Hassamaer’s debut was auspicious in every sense that rookie year. He hit .322 with four homers and 90 RBI. He showed some speed as well, stealing 16 bases. Unfortunately, Hassamaer’s performance would steadily decline thereafter. He never again attained any of the offensive output of that first season. His second year with Washington saw his average drop to .278 with a tail-off in every category. He was purchased by Louisville for $200 on August 23, 1895. The move to Kentucky only sent Bill’s record into a deeper spiral. He batted a mere .208 for the 23 games he played at the end of the ‘95 season. Despite this meager accomplishment, the Colonels gave Hassamaer another shot in ‘96, but his .245 average with little power proved too little and he was released after only 30 games.

Prior to joining the National League, Bill had a successful tenure in the minors. He had begun in 1887 with the Western League’s Kansas City Cowboys, playing full time and hitting .371. After a second year in KC, he bounced around a number of teams and his average fluctuated wildly. His efforts for the Montgomery Colts of the Southern Association in 1893 paved the way for his major league call-up when he hit .321.

  • Hassamaer’s swan song came with the Bridgeport Orators of the Connecticut League in 1899 where he played for the club’s namesake and manager, Jim “The Orator” O’Rourke. O’Rourke had enjoyed one of the finest playing careers in the early game and was inducted into the Hall of Fame in 1945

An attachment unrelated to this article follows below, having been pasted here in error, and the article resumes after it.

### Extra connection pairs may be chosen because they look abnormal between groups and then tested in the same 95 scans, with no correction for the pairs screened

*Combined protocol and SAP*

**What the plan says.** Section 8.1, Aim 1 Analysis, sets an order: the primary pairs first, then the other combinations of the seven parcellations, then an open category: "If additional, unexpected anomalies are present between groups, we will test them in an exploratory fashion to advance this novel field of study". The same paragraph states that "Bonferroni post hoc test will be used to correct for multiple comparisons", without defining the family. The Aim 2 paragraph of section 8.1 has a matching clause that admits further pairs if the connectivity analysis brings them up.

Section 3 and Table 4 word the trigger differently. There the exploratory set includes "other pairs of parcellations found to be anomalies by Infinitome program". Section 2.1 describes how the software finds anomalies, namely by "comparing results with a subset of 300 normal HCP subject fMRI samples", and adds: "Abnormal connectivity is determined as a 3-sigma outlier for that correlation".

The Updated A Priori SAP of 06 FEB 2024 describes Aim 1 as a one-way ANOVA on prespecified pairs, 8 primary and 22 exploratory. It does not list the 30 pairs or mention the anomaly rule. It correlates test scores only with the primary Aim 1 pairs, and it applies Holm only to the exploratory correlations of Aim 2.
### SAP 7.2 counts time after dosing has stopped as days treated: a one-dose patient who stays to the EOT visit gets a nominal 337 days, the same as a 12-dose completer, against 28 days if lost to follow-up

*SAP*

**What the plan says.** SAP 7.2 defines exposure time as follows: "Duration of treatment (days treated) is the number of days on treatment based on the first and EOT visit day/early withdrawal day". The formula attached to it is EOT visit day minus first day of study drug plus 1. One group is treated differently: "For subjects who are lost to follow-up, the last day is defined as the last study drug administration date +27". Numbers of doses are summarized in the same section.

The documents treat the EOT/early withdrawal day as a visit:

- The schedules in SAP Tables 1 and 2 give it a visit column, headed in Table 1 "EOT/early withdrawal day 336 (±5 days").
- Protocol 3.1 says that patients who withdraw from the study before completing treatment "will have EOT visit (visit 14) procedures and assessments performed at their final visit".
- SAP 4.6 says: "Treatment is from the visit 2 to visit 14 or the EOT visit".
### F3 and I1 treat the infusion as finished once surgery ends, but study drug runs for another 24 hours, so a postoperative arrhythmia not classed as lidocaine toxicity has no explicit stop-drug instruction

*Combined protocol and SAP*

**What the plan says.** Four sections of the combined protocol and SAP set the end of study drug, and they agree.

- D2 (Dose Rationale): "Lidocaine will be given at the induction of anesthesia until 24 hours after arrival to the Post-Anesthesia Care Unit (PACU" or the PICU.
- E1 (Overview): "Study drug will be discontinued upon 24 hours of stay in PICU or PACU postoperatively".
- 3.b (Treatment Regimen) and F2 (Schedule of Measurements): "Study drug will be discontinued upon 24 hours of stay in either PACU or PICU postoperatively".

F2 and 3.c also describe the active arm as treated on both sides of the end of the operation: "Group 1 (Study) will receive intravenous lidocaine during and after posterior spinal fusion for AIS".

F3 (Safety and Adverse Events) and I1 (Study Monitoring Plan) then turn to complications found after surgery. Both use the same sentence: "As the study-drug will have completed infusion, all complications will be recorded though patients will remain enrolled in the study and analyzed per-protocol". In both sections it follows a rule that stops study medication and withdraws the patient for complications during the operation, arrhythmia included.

Auction History

Joe Hornung

  • Series: Mort's Reserve
  • City: London
  • Team: Tecumsehs
  • League: International Association

Michael Joseph Hornung (1857-1931) made a lasting impression in the baseball world of his day on at least two grounds. Most noteworthy, he was perhaps the premier defensive outfielder of the 1880s. His sure-handedness allowed him to lead the National League in fielding percentage in 1881, ‘82, ‘83 and ‘86. The second basis of notoriety for Hornung was what must have been a very annoying habit. He would shout “ubbo, ubbo!” whenever he got a hit or made a play he fancied. Since he hit a respectable .257 over his twelve-year career, and made just about all the plays that came his way in the no-glove era, the ballparks of the day must have resounded with many an “ubbo.” His antics led to his nickname Ubbo Ubbo, which meant others beside himself were uttering the gibberish all too frequently.

Joe had begun his pro career in Canada with the London (Ontario) Tecumsehs in 1876. His major league debut was with the Buffalo Bisons in 1879 and in '81 made the move to Boston which would be his home through the 1888 season. The colorful star's performance declined and the Beaneaters tried to sell him to the White Stockings. The veteran balked, insisting on a piece of the $5000 price, and was rewarded by being ousted from the league. The American Association's Orioles welcomed Joe and he played one year on a bad leg before ending his big league career in 1890 with the Giants. His speed had been an asset afield and on the bases. Hornung was a renowned base-stealer, usually among the leaders in triples, and led the NL in scoring in 1883.

  • Ubbo Ubbo's popularity was such that the vaunted '27 Yankees honored him on his June 12 birthday at the stadium. Ruth, Gehrig, Lazzeri and all serenaded Joe and he received a “nice check” from players who remembered him fondly as one of the greats.
  • His hometown Utica paper hailed him as “King of the Left Fielders” and “just as much a baseball hero as Ty Cobb, Babe Ruth or Tris Speaker is today.”

Auction History

Bill Hawes

  • Series: Mort's Reserve
  • City: Lowell
  • Team: Invincibles